Ivanov carefully peered into the landscapes of Italy – the cradle of European civilization. Here, not only every stone, but the earth itself is a witness of history. Here is the Appian Way, which was laid by the ancient Romans in 312 BC. e. Like the wrinkles on the old man’s face, it bears traces of past times and symbolizes eternity. The prototype of the image of the wanderer, or traveler, depicted in the picture, was Ivanov himself. He observes what is happening impartially, as if from the side, although located in the center of the canvas, directly under the hands of John the Baptist. An observer, a witness, but not a participant in events – such an artist sees his role.
Ivanov did not depict the Holy Spirit in the form of a dove or a shining cloud above the head of Christ, like other artists in similar scenes. In his work, the miracle of the Epiphany takes place in the minds and souls of people, so there is no action, the characters in the picture are frozen in eloquent poses. Ivanov is known mainly as the author of one painting – “The Phenomena of Christ to the People.” Twenty years the master worked on this work.
Contemporaries considered him an impractical dreamer: he did not want to be distracted from his big picture and write for popular popular scenes. Shortly before his death, in the spring of 1858, he brought the painting to St. Petersburg. Recognition somewhat belatedly: Ivanov did not have direct students, but Russian artists of subsequent generations differently refracted his ideas in his work. One of the best and most characteristic examples of landscape painting by Ivanov is a large, carefully designed sketch “Appian Way at the Sunset”.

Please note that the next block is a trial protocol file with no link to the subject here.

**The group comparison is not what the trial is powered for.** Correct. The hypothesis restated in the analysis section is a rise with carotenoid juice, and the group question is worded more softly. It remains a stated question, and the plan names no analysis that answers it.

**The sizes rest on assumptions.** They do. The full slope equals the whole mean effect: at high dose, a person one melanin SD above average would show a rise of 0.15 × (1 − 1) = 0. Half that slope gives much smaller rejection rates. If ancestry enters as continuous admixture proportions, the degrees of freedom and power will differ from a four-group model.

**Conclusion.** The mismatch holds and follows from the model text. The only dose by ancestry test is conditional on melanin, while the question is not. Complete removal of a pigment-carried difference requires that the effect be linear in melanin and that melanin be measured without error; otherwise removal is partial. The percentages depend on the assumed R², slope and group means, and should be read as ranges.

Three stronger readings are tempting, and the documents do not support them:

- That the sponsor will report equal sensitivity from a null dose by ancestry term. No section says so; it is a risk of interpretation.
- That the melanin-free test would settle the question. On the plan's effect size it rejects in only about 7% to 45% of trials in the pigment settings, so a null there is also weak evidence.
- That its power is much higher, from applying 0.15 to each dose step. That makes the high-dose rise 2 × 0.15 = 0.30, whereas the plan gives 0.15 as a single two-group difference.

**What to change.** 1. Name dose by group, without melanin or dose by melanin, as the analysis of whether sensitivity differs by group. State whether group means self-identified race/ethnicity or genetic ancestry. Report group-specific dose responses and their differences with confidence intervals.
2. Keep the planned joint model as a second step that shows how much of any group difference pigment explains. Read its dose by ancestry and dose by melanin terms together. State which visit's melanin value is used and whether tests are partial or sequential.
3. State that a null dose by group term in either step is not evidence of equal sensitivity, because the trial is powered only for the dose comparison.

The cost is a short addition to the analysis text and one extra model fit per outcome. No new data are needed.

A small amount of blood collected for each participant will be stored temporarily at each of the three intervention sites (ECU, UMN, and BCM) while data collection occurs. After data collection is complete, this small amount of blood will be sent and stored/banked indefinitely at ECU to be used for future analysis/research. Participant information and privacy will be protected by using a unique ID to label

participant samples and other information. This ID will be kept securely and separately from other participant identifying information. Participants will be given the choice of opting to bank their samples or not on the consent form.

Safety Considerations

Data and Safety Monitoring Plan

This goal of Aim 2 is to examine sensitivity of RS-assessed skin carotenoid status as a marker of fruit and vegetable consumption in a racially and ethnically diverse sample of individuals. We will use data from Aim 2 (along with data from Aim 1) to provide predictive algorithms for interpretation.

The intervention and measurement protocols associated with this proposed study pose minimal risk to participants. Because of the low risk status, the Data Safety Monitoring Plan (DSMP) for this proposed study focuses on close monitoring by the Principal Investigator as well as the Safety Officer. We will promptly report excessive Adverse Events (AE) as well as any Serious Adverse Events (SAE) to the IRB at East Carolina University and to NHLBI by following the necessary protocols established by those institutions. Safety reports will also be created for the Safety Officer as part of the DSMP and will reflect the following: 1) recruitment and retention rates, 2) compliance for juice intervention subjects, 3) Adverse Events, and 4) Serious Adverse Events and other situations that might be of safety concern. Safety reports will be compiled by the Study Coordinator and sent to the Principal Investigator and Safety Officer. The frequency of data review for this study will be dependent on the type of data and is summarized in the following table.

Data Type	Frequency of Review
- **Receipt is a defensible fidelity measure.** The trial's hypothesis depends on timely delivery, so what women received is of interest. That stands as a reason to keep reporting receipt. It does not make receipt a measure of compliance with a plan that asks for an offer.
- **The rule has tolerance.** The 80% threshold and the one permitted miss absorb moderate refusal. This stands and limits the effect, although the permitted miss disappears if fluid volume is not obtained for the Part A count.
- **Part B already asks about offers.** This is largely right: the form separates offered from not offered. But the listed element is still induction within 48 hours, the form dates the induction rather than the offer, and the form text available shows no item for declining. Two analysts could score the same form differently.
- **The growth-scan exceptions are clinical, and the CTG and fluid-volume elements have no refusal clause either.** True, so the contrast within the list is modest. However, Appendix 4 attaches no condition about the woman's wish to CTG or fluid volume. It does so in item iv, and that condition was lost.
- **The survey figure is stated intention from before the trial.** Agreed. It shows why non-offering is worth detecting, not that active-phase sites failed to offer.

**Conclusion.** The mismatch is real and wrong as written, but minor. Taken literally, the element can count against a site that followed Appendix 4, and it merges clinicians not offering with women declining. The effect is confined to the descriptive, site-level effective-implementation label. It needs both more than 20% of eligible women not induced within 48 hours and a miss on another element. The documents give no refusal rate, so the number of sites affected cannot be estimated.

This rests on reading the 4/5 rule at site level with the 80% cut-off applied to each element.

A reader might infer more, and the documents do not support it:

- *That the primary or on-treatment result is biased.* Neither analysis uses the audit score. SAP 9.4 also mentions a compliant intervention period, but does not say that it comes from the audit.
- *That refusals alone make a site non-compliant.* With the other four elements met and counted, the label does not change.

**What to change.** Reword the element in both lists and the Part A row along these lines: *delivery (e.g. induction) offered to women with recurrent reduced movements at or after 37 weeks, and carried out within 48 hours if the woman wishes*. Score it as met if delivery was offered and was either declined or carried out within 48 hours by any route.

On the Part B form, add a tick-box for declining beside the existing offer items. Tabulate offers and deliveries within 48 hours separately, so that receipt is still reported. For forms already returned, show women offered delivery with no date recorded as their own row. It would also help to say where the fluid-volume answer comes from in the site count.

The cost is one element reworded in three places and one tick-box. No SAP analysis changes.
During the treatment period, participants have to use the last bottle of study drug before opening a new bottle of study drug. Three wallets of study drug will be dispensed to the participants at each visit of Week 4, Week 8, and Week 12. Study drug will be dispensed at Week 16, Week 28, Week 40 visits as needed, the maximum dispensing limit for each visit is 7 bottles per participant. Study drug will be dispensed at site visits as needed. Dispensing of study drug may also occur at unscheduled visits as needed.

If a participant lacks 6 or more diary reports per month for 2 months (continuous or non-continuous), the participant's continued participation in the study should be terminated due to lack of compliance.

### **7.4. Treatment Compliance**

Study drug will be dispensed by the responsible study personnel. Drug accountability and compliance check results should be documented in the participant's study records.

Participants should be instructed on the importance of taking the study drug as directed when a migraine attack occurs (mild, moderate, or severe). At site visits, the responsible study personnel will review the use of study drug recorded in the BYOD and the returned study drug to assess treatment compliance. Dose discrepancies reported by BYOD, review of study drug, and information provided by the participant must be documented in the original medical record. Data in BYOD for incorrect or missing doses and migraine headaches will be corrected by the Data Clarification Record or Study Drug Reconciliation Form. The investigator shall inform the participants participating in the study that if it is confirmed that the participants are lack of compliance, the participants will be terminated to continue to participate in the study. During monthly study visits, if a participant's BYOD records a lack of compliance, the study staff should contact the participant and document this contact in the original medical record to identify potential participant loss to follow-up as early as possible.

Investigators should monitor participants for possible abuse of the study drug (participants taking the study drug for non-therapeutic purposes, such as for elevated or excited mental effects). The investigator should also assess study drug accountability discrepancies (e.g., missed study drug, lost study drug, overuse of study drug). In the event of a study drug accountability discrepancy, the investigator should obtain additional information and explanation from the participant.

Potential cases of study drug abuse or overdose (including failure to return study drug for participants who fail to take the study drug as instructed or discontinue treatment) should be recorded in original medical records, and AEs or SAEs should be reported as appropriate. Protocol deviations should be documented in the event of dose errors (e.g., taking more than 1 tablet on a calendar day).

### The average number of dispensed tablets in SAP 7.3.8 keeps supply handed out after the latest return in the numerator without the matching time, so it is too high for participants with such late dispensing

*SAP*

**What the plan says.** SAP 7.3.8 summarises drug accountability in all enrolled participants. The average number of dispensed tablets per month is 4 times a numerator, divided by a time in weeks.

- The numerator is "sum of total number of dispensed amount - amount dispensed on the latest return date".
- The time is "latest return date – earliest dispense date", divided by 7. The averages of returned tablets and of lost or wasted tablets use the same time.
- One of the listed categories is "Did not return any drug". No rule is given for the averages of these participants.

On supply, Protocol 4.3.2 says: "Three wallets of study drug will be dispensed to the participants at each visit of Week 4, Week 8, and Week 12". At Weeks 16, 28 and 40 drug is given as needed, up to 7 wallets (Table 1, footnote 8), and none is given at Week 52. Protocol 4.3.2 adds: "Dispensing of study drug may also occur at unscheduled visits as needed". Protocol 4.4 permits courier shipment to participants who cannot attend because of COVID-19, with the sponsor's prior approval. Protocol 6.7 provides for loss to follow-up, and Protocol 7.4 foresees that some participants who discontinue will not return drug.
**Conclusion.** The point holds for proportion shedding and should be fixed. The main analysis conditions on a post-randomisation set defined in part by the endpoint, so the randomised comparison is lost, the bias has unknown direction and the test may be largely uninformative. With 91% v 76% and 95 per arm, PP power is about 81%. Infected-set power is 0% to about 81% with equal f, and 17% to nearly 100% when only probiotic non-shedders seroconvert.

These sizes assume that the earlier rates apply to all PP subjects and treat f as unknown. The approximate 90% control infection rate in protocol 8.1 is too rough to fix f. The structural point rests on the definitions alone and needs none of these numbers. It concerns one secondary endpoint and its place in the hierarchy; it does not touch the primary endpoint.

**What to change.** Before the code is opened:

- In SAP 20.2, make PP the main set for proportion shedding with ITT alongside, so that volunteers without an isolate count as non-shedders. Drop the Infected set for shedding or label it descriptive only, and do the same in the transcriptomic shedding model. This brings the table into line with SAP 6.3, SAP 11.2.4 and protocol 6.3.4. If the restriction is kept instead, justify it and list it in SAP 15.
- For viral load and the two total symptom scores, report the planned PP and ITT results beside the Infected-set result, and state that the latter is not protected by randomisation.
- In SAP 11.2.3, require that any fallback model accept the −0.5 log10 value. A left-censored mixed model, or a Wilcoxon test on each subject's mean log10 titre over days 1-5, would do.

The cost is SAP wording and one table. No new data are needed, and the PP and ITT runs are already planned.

The artist depicted here the endless desert plain of Campagna; Among the reddish-brown grass scorched by the sun, the barely noticeable road that leads to Rome is winding. Rare hills, trees and ruins of ancient buildings are scattered here and there along this vast space. Silhouettes of urban buildings are barely visible on the far horizon, where the distant mountains are blue.
A model description of the landscape of Campagna exemplary in its classical accuracy was made by one of Ivanov’s older contemporaries: “There is nothing more beautiful than the lines of this horizon, than the gradual elevation of plans and closing all the thin, running outlines of mountains… The special haze enveloping the distance, softens all forms and takes away from them that which might seem too sharp and too angular.
There are never dark and heavy shadows. Neither in the rocks nor in the foliage of trees is there such dark masses in which there would not be a gentle light. A surprisingly harmonious tone connects the earth, water, the sky; all surfaces, due to this connexion of shades, pass one into another, and one can not determine where one color ends and where the other ends. “Ivanov, with astonishing vigilance, caught the character of the Roman landscape and managed to convey his stern grandeur and original beauty with the means of his painting. recreation of nature did not exhaust the tasks of Ivanov, he aspired to be not only a faithful nature, but also a new expressive.
At the heart of his sketch is a deep ideological design, to which the whole complex, consistently developed system of artistic techniques is subordinated. With the help of a realistic generalization of nature, Ivanov created here what many generations of academic masters sought; “Appian Way” has become a truly historic landscape, full of sublime poetry and yet a lively, vibrant and deep lyrical feeling.